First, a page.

Editor’s note: For more on educational sessions and events at the 2016 AAP National Conference & Exhibition in San Francisco, read the preview issue of AAP News Today. To register for the conference, visit http://aapexperience.org/conference-registration/.
When Bradley Marino, M.D., FAAP, was a cardiology fellow working in the cardiac intensive care unit, the majority of his surgical patients were surviving. Yet something was preventing them from thriving.
That something, he discovered, were neurodevelopmental and psychosocial impairments.
“The big issue right now that we’re facing with all of our congenital patients as they age, which really was not appreciated until the last decade or so, is specific neurodevelopmental/psychosocial issues,” said Dr. Marino, a member of the AAP Section on Cardiology and Cardiac Surgery. “These issues may have a bigger impact on quality of life than cardiovascular residual issues.”
Dr. Marino will discuss the pediatrician’s role in identifying and managing neurodevelopmental and social-emotional problems in these patients during a session titled “Congenital Heart Defects: the Importance of Transition and Lifelong Cardiac Specialty Care (F1013)” from 7:30-8:15 a.m. Oct. 22 at the AAP National Conference & Exhibition in San Francisco.
He also will discuss the transition of pediatric patients to adult care, including the effectiveness of different models.
Children with congenital heart disease are born with immature brains, and they have a higher incidence of structural abnormalities in their brains than the general population, said Dr. Marino, co-director of research and academic affairs in the Heart Center at Lurie Children’s Hospital of Chicago and professor of pediatrics-cardiology, Northwestern University Feinberg School of Medicine. This vulnerable brain then is insulted during cardiac surgery. In addition, low blood pressure, low oxygen saturation and bleeding issues decrease oxygen delivery to the brain.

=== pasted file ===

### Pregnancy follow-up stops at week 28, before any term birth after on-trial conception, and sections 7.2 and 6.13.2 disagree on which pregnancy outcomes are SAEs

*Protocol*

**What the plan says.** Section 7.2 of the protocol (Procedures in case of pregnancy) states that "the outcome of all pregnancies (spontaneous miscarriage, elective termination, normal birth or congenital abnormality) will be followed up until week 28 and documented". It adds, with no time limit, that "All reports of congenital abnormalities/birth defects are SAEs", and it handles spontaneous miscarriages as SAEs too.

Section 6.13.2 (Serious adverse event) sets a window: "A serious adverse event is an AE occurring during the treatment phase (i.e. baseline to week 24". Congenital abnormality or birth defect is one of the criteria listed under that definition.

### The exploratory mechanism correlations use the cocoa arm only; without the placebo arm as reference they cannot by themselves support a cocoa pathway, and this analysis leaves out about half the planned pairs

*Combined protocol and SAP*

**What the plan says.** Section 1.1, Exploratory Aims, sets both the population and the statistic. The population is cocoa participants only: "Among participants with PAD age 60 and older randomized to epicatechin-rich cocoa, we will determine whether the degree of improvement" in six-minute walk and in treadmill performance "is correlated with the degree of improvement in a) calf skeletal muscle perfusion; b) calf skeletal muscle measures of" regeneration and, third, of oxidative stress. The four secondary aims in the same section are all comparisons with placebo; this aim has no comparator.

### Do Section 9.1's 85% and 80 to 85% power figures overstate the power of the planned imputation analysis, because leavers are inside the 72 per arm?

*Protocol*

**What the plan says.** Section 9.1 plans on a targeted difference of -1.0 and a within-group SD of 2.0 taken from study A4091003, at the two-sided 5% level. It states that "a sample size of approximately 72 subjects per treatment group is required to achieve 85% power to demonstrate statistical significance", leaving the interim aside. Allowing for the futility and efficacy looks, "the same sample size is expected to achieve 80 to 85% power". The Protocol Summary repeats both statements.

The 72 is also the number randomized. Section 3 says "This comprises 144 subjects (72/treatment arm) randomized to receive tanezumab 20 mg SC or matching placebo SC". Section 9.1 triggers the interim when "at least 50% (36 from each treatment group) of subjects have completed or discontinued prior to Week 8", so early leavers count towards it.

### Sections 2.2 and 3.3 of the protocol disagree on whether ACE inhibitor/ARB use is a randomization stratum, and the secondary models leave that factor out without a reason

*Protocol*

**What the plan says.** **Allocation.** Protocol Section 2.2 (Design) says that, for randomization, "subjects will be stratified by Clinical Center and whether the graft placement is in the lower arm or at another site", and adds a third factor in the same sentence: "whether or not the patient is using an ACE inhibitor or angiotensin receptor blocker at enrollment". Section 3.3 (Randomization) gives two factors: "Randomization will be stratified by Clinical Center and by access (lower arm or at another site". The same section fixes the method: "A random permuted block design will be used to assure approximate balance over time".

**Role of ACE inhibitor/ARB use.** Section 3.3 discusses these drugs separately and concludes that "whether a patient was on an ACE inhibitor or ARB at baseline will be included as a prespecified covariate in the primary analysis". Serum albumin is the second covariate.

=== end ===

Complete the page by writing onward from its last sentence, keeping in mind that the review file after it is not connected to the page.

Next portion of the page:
“In the end, these kids have a higher incidence of white matter injury,” he said.
Furthermore, there are more than 700 known genetic abnormalities and syndromes associated with congenital heart disease that may affect brain development.
About 75% of children with complex congenital heart disease are at risk for language impairment, attention-deficit/hyperactivity disorder, executive dysfunction, visual processing issues, fine and gross motor problems, and behavioral and emotional difficulties, Dr. Marino said. More than 30% require services such as tutoring, special education, and physical, occupational and speech therapies.
In 2012, the American Heart Association released the first scientific statement on how to evaluate and manage neurodevelopmental and psychosocial issues in children with congenital heart disease. Dr. Marino was lead author of the statement, which was endorsed by the Academy.
Pediatricians need to ask families how their child is doing in school and with his or her peers, siblings and parents, Dr. Marino said. They also should inquire about whether there are any problems with social cognition, attention and executive functioning.
If pediatricians determine further assessment is required, they can refer patients to the nearest cardiac neurodevelopmental program. There are more than 15 such programs nationwide, and the numbers are growing dramatically, Dr. Marino said.
“The reason these programs came up was because parents were trying to coordinate five or six different specialists, and it’s impossible,” he said. “So having a one-stop shop where parents can come in, receive a full evaluation, identify what the issues are and then have the program help plug them into local resources is extremely powerful.”
In addition to working with families, Dr. Marino is dedicated to helping his colleagues understand what patients with congenital heart disease and their families face.
“The reason I’m so happy about being able to give this lecture,” he said, “is I want to take this opportunity and educate hundreds of pediatricians in hundreds of communities around the country.”